"Ecuador Grants Asylum to Assange, Defying BritainEcuador Grants Asylum to Assange, Defying Britain

16/08/2012 - 16:58 von Aguirre | Report spam
CARACAS, Venezuela — Ecuador announced Thursday that it was granting political asylum to Julian Assange, the founder of WikiLeaks, who has been holed up for two months in the Ecuadorean embassy in London awaiting the decision.



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Ecuador: President Denies Decision to Grant WikiLeaks Founder Asylum (August 15, 2012)


Britain and Ecuador at Standoff Over Assange’s Bid for Asylum (June 21, 2012)


WikiLeaks Founder Turns to Ecuador for Asylum (June 20, 2012)






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Julian Assange, the founder of WikiLeaks, arriving at the Supreme Court in London in February.


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The move leaves Mr. Assange with protection from arrest only on Ecuadorian territory, meaning he could only leave the embassy for Ecuador with British cooperation.

The decision also adds to sharp strains between Ecuador and Britain. Just before the announcement by Foreign Minister Ricardo Patiño at a news conference in Quito, President Rafael Correa said: “No one is going to terrorize us!” The night before, Mr. Patiño said that the British authorities had threatened to force their way into the embassy, to which he responded: “We are not a British colony.”

Reading from a government communiqué, Mr. Patiño said: “The government of Ecuador, faithful to its tradition of protecting those who seek refuge in its territory or in its diplomatic missions, has decided to grant diplomatic asylum to Julian Assange.”

He added, “There are indications to presume that there could be political persecution,” and that Mr. Assange would not get a fair trial in the United States and could face the death penalty there.

Mr. Patiño said he hoped Britain would permit Mr. Assange to leave the embassy in London for Ecuador — a request Britain has rejected, saying it has a binding, legal obligation to extradite Mr. Assange to Sweden, where is wanted to face questioning about allegations of sexual misbehavior.

The British Foreign Office said it was disappointed by the Ecuadorean announcement but remained committed to a negotiated outcome to the standoff. Sweden called the decision “unacceptable,” and summoned Ecuador’s ambassador, The Associated Press reported.

Mr. Patiño’s news conference was broadcast live on British television and Mr. Assange watched the announcement as it happened, British news reports said. He told embassy staff: “It is a significant victory for myself, and my people. Things will probably get more stressful now.”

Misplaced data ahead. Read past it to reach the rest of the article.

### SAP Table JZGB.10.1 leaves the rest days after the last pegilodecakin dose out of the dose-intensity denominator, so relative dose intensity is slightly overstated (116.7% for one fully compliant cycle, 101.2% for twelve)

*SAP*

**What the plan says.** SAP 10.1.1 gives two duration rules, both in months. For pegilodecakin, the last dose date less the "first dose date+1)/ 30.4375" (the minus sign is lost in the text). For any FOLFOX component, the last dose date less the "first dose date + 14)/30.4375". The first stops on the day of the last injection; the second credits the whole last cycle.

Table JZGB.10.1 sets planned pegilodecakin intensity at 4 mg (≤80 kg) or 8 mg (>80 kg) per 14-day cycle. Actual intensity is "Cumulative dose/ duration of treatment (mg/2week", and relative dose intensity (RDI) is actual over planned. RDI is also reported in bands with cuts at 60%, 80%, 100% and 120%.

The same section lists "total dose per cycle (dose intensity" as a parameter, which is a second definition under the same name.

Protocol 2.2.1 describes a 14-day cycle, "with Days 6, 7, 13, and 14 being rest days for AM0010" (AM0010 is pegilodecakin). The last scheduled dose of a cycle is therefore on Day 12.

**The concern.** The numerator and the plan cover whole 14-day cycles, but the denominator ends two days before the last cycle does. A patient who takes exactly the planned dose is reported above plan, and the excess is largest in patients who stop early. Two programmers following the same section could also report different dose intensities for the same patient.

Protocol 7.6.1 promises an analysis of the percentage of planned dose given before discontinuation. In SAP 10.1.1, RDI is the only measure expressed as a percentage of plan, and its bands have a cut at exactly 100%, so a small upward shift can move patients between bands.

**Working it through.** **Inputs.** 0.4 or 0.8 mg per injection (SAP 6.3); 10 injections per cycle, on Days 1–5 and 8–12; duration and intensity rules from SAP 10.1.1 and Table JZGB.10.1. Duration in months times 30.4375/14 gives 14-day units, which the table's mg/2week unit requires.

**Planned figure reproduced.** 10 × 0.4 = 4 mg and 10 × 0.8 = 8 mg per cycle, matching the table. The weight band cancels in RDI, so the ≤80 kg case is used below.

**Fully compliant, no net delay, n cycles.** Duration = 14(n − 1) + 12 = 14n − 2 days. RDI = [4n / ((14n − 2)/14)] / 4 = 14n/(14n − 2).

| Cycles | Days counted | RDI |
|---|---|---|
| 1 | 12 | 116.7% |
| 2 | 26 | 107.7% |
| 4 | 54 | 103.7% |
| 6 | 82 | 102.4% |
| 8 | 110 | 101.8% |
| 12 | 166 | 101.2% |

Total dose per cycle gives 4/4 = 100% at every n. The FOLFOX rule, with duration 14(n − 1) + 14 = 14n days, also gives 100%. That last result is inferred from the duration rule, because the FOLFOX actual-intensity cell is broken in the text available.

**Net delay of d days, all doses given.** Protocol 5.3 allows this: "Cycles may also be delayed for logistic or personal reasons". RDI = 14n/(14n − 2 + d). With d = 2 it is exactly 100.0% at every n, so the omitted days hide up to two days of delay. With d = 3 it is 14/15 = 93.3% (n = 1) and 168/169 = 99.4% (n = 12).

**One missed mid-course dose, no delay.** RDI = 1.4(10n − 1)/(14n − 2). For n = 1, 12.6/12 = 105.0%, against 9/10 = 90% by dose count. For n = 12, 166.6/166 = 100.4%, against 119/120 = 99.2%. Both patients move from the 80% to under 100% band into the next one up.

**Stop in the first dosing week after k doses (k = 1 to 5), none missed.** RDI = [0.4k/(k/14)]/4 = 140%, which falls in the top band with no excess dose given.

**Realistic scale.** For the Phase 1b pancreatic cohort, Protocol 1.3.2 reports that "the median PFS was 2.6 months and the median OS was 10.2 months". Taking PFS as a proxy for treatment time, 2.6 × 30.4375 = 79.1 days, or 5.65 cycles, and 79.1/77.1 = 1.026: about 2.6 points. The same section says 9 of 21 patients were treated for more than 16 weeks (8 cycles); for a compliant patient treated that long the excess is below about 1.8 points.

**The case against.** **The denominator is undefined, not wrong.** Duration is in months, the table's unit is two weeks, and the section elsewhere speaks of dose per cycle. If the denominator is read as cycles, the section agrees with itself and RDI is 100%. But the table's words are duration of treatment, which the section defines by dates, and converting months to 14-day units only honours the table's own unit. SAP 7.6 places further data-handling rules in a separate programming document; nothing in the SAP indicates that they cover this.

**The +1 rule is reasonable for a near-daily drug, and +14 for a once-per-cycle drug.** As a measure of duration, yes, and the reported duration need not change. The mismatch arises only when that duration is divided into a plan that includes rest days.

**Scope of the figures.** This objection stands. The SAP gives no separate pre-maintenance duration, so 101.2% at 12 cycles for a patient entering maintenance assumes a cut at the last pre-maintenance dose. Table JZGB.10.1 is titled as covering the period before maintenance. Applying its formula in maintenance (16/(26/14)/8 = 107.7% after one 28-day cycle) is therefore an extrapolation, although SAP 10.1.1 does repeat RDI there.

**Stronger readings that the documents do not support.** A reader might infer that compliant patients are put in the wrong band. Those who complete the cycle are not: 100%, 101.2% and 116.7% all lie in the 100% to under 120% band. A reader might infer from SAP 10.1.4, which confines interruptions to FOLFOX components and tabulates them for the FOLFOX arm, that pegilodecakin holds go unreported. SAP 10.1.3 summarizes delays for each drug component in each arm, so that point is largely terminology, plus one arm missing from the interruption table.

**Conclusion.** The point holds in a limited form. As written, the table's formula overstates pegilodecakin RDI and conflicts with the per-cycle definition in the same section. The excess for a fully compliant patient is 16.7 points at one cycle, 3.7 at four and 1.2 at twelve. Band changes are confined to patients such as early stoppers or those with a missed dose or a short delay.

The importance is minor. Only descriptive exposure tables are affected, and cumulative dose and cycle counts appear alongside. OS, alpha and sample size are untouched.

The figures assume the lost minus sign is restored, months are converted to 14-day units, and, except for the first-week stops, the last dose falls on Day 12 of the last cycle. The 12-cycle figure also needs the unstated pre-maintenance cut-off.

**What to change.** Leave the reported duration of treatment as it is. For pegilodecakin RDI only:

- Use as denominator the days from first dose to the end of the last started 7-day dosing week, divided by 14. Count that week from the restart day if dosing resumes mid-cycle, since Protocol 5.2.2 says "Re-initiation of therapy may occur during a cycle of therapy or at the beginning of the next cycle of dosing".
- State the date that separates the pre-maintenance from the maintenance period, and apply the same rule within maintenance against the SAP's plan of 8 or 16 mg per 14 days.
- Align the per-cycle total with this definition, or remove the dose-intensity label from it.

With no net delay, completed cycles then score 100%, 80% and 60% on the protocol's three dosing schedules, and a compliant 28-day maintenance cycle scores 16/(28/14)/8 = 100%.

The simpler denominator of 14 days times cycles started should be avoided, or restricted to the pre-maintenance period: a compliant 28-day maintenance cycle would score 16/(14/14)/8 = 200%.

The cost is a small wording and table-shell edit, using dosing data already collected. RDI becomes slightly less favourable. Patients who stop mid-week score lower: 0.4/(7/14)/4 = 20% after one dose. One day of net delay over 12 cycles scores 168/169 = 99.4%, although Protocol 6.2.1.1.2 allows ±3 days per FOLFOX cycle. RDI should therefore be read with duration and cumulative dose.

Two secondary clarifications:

Outside the embassy, a small red-brick apartment block behind Harrods department story in the upscale Knightsbridge neighborhood, a protester with a megaphone provided sporadic updates on the progress of the news conference in Quito. When it became clear that Mr. Assange had won asylum, the response was a muted joy. "It’s great news," said a youth worker, 21, who gave his name only as James. "As long as Britain honors his right to asylum," he added, outlining his hope that the British government would allow Mr. Assange to leave the country without arresting him. If that did not happen, he said, gesturing to the protesters around him, "this will only get bigger." Like many of the protesters, the youth worker said he believed that the allegations of sexual abuse and rape against Mr. Assage were part of a conspiracy to silence Wikileaks. "Textbook character assassination," he said.

Speculation immediately turned to whether, and how, Mr. Assange might seek to escape.

Mr. Patiño said his government had made its decision after the authorities in Britain, Sweden and the United States refused to give guarantees that, if Mr. Assange were extradited to Sweden, he would not then be sent on to America to face other charges.

Those close to Mr. Assange have said one reason he does not want to be sent to Sweden is that he fears being charged with crimes in the United States for the release in 2010 of thousands of secret documents and diplomatic cables relating to the wars in Iraq and Afghanistan, as well as to American relations with other governments.

An Ecuadorean official said late Wednesday that the British government had made it clear it would not allow Mr. Assange to leave the country to travel to Ecuador, so even with a grant of asylum or similar protection, he would probably remain stuck in the embassy.